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With COVID rental assistance funds spent, $400 million more on way from feds

A last-minute push by a state agency and its partners ensured that the state spent down a fund dedicated to helping renters and homeowners during the COVID-19 pandemic.

On Tuesday, Housing Finance Agency Commissioner Jennifer Ho updated the House Housing Finance and Policy Committee on its pandemic response, among other efforts.

Last summer, the state established the COVID-19 Housing Assistance Program with $100 million it received from federal coronavirus relief funds. The program was open to applicants from Aug. 24 through Dec. 7, at which point the agency closed it to ensure a federal deadline for distributing funds was met.

The agency received 28,011 applications requesting $67.2 million between Aug. 24 and Nov. 30. In the last seven days of the program, it received approximately 14,000 applications for $35 million, Ho said.

She said that the most recent federal COVID-19 stimulus package extended the deadline for processing claims into 2021.

Housing Finance Agency Commissioner Jennifer Ho testifies remotely during Tuesday's hearing. Screenshot

"We are doing that fast and furious as we speak," she said.

Minnesota will receive nearly $400 million in emergency rental assistance from the recently passed stimulus package, Ho said. The money is only available to renters and can cover rent, utilities and home-energy costs. Renters must have an income less than 80% of the area median — $103,400 for a family of four in the Twin Cities — and must be able to demonstrate a "risk of experiencing homelessness or housing instability."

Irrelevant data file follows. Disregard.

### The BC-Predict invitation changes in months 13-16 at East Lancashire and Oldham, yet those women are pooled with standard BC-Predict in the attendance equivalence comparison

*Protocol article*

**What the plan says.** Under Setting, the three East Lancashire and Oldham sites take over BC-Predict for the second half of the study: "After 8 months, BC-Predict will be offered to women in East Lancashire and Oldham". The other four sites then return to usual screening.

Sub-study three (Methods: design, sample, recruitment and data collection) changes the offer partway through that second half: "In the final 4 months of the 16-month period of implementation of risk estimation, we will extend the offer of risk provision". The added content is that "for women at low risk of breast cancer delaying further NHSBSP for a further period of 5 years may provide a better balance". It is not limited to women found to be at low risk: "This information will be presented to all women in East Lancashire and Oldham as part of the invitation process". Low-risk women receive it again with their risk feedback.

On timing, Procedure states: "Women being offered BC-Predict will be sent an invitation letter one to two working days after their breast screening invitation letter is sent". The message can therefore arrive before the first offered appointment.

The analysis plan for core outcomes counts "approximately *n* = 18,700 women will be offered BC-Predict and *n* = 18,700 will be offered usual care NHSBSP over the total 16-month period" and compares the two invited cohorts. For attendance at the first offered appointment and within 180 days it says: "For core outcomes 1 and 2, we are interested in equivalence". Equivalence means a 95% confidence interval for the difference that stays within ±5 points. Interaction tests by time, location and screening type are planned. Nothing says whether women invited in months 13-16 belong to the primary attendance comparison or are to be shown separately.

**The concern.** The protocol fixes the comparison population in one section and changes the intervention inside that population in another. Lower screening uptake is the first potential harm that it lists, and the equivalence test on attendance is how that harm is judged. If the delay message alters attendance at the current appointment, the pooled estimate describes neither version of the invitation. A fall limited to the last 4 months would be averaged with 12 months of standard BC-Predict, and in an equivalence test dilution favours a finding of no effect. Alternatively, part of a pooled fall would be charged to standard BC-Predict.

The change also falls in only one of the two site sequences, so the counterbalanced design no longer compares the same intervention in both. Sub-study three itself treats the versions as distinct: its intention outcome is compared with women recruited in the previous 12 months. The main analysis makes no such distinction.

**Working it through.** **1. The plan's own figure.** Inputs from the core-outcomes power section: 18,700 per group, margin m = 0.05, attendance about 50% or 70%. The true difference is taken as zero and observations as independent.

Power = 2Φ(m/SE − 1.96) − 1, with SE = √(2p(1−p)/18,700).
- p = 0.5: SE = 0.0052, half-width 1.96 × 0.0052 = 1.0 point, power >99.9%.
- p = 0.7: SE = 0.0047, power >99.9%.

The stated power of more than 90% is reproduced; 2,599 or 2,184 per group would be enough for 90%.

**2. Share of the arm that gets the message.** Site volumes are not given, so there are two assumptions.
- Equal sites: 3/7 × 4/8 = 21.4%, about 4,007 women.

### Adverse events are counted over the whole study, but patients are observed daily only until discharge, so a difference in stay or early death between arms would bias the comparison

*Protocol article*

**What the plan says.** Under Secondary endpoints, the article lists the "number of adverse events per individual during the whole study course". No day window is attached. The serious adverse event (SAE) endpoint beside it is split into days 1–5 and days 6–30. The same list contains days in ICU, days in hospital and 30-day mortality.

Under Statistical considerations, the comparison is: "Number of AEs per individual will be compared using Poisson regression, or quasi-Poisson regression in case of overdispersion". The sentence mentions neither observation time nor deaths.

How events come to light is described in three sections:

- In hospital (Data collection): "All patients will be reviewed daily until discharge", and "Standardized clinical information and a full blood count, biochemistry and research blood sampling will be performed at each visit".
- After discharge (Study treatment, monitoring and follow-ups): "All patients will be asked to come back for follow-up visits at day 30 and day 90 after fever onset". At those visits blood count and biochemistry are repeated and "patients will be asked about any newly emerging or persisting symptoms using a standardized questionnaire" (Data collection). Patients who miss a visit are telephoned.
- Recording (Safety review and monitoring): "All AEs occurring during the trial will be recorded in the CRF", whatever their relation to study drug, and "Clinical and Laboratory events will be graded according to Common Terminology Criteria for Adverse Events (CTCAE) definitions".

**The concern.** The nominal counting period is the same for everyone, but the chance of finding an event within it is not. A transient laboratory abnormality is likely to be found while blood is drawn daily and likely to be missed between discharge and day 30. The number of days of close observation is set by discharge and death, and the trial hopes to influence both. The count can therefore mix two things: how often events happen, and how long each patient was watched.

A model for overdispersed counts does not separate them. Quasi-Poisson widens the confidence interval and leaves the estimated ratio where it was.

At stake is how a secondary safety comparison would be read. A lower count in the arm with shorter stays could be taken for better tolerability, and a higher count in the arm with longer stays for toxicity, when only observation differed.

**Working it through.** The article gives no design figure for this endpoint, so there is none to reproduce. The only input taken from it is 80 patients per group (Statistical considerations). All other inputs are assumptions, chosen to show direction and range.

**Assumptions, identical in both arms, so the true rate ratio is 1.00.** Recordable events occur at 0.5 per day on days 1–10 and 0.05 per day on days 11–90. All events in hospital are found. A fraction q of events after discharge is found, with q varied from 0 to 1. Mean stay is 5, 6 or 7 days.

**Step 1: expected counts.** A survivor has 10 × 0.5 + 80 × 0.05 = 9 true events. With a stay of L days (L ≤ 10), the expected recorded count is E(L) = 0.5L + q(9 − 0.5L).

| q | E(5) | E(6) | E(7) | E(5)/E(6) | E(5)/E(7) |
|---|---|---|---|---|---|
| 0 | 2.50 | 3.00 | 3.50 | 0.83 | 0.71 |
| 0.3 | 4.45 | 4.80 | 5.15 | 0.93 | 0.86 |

The legislation requires the state to prioritize assistance to households that have incomes below 50% of the area median and households where individuals have been unemployed for 90 days.

Ho said the pandemic came as state leaders continue dealing with a housing shortage that dates back to the Great Recession.

About 200,000 renter households in the state do not have confidence in their ability to make their housing payments, she said. Additionally, there's a wide disparity in homeownership rates between white and Black Minnesotans, and barriers such as eviction filings can make it harder for people to get housing.

The Housing Finance Agency, which spent over $1.4 billion on housing assistance in fiscal year 2019, draws about 7% to 10% of its funding from the state. The agency is seeking $115.6 million in state funding this biennium.

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